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Python | Pandas Series.str.rpartition ()

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Pandas str.rpartition() works similarly to str.partition () and str.split () . Instead of .rpartition() a line in each occurrence from the left, .rpartition() splits the line just once, and it’s too reverse (on the right side). Unlike .split () , the rpartition () method stores the delimiter / separator.

.str must be prefixed each time before calling this method to distinguish it from the default function in Python, otherwise it will throw an error.

Note. This method is different from the str method .partition (). Instead of splitting on first occurrence, the string is split on last occurrence of a delimiter / separator.

Syntax: Series.str.rpartition (pat = ’’, expand = True)

Parameters:
pat: String value, separator or delimiter to separate string at. Default is ’’ (whitespace)
expand: Boolean value, returns a data frame with different value in different columns if True. Else it returns a series with list of strings. Default is True.

Return type: Series of list or Data frame depending on expand Parameter

To load the CSV used in the code, click here.

In the following examples, the data frame used contains data about some NBA players ... An image of the data frame before any operations is attached below. 

Example # 1: Splitting a string into a list

In this example, the Team column is split into a list at the last occurrence of & # 39; o & # 39 ;. The .dropna () method removes null lines before performing any operations to avoid errors.

# pandas module import

import pandas as pd 

 
# create data frame

data = pd.read_csv ( " https://media.python.engineering/wp-content/uploads/nba.csv "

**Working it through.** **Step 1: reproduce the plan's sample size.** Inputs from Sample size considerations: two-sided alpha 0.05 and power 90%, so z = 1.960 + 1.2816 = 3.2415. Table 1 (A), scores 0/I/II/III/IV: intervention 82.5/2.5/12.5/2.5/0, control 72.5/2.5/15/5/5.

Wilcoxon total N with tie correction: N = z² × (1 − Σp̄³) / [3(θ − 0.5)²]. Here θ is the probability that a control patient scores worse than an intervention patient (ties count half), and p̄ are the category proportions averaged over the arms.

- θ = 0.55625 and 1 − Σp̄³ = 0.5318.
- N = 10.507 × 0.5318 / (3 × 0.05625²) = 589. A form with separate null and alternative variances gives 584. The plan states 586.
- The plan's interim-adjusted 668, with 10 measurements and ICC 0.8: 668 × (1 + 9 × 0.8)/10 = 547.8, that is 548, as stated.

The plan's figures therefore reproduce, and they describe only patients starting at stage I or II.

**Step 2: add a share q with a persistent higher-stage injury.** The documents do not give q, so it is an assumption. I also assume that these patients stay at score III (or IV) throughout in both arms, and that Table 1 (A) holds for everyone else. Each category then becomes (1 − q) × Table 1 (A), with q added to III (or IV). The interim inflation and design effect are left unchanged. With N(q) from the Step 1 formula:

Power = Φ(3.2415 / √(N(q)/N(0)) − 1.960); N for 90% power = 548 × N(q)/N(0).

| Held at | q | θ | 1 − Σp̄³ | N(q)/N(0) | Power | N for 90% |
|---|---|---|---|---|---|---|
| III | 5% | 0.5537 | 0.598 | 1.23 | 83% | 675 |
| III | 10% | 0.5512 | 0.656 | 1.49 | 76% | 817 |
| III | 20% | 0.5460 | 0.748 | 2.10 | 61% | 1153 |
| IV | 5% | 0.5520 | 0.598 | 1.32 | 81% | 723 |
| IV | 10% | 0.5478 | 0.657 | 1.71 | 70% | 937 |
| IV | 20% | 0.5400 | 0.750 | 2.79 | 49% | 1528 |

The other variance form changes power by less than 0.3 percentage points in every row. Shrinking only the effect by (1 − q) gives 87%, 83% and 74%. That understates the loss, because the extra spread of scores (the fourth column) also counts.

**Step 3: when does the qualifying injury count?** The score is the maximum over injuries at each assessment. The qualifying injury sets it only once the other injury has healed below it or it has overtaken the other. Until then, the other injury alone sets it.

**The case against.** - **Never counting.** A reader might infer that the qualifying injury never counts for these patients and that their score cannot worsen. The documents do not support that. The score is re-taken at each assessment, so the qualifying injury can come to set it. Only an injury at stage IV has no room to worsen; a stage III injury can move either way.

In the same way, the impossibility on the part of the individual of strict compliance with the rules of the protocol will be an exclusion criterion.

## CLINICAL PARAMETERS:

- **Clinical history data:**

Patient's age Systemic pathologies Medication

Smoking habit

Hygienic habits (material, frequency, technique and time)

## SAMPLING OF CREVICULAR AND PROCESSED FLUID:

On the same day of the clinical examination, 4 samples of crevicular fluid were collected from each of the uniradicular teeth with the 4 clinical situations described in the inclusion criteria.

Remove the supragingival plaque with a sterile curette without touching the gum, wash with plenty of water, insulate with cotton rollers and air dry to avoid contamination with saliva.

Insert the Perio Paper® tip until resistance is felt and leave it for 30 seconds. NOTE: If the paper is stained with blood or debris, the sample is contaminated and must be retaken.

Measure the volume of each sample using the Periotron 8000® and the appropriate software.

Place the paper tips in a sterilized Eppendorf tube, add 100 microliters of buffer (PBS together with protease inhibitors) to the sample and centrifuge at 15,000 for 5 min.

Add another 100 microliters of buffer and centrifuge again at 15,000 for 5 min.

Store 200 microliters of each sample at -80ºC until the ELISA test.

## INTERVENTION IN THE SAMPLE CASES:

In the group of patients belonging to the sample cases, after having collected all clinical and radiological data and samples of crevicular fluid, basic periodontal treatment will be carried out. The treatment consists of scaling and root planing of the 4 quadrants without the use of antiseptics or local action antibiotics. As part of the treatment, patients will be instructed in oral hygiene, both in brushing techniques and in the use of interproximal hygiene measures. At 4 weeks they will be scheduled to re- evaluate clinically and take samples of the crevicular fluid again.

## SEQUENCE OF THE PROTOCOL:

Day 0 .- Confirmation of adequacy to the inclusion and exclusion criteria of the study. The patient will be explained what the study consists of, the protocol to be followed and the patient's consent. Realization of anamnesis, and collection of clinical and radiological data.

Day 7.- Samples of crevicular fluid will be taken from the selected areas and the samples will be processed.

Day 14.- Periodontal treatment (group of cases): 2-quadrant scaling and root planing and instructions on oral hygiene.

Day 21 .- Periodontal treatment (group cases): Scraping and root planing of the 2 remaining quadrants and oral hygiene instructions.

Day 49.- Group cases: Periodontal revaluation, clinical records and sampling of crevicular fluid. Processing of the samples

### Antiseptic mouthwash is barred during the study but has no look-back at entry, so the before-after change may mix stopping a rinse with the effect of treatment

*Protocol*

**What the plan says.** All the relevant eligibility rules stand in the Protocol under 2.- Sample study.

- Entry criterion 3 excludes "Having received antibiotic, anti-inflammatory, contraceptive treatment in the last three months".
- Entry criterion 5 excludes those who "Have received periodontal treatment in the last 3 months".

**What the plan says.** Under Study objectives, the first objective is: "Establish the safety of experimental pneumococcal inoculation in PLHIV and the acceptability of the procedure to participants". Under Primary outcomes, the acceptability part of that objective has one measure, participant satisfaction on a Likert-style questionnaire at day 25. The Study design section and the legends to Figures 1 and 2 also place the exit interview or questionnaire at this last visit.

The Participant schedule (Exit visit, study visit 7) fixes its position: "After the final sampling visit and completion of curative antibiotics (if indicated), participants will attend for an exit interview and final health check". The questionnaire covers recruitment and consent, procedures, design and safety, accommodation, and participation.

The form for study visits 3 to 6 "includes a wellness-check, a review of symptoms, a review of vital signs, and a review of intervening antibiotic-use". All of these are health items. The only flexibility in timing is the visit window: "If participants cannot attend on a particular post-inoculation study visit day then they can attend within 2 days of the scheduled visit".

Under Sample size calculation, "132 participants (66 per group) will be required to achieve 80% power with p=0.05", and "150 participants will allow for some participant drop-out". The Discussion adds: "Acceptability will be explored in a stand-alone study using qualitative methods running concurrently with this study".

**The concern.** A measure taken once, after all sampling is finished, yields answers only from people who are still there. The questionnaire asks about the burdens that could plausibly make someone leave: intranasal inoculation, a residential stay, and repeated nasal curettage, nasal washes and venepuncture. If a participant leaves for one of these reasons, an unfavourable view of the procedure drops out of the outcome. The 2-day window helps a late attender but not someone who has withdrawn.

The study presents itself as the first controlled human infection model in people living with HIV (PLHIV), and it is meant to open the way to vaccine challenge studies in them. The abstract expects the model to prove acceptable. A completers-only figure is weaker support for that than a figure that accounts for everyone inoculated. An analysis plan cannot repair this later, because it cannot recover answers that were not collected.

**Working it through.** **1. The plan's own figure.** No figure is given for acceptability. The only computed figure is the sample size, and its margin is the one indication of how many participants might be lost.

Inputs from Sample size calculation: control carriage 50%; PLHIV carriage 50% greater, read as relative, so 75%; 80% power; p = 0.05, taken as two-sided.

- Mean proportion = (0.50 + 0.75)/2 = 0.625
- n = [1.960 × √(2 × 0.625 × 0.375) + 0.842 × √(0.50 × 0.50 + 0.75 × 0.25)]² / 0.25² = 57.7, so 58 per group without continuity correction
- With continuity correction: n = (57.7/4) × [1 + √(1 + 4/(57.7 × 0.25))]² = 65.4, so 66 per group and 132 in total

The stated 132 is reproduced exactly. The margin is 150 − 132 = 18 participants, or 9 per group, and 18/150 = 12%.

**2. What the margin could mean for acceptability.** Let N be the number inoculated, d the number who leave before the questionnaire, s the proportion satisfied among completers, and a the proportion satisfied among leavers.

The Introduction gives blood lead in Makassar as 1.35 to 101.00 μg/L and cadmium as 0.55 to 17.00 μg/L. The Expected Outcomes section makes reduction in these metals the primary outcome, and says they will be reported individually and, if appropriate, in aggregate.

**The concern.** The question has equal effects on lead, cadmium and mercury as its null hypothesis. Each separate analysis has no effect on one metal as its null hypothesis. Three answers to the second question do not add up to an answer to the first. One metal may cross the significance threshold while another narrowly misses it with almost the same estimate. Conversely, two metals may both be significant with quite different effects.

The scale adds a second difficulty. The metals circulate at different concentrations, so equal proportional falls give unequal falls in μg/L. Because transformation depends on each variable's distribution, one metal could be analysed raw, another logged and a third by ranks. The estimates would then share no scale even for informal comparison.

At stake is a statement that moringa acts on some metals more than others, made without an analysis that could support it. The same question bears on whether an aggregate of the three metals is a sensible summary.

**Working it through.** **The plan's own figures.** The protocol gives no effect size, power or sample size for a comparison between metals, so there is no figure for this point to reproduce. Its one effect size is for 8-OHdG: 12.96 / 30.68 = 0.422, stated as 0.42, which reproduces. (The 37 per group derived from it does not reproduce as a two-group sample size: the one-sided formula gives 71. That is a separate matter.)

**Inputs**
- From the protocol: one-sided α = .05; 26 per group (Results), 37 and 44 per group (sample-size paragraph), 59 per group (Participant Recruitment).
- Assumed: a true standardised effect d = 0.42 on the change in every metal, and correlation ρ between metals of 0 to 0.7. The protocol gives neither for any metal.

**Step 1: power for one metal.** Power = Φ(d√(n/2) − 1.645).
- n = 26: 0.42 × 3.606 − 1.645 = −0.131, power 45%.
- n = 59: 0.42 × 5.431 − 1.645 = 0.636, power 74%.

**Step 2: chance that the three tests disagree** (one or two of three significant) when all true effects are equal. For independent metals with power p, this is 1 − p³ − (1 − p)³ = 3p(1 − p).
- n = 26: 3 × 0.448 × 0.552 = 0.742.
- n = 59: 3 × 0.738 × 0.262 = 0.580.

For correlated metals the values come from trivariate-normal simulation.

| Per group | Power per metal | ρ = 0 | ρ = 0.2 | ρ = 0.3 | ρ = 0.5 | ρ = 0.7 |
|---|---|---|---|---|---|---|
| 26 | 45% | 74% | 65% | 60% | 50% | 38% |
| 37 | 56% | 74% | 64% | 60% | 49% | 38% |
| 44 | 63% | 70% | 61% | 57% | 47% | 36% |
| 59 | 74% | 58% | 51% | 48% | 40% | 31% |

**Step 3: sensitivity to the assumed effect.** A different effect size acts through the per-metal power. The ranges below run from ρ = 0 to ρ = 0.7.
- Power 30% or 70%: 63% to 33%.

# remove null values ​​to avoid errors

data.dropna (inplace = True

  
# splitting and rewriting a column

data [ "Team" ] = data [ "Team" ]. str .rpartition ( "o" , False )

 
# display
data

Output:
As shown in the output image, the line & # 39; Boston Celtics & # 39; was separated in the last appearance of & # 39; o & # 39 ;. Also the returned list has a delimiter. 

Example # 2: Splitting a line into dataframe

This example splits the Name column into a dataframe at the last occurrence (right first) in a, while retaining the Expand option. The .dropna () method removes null lines before performing any operations to avoid errors.

# pandas module import

import pandas as pd 

 
# create data frame

data = pd.read_csv ( " https://media.python.engineering/wp-content/uploads/nba.csv "

 
# remove null values ​​to avoid errors

data.dropna (inplace = True

  
# splitting and rewriting a column

df = data [ " Name " ]. str . rpartition ( "a" , True )

  
# display
df

Output:
As shown in the output image, the row was split into a dataframe at the last occurrence & # 39; a & # 39; in line. 

Note. If there is no separator in the line, the entire line is preserved in the last column of the data frame / last index of the list.

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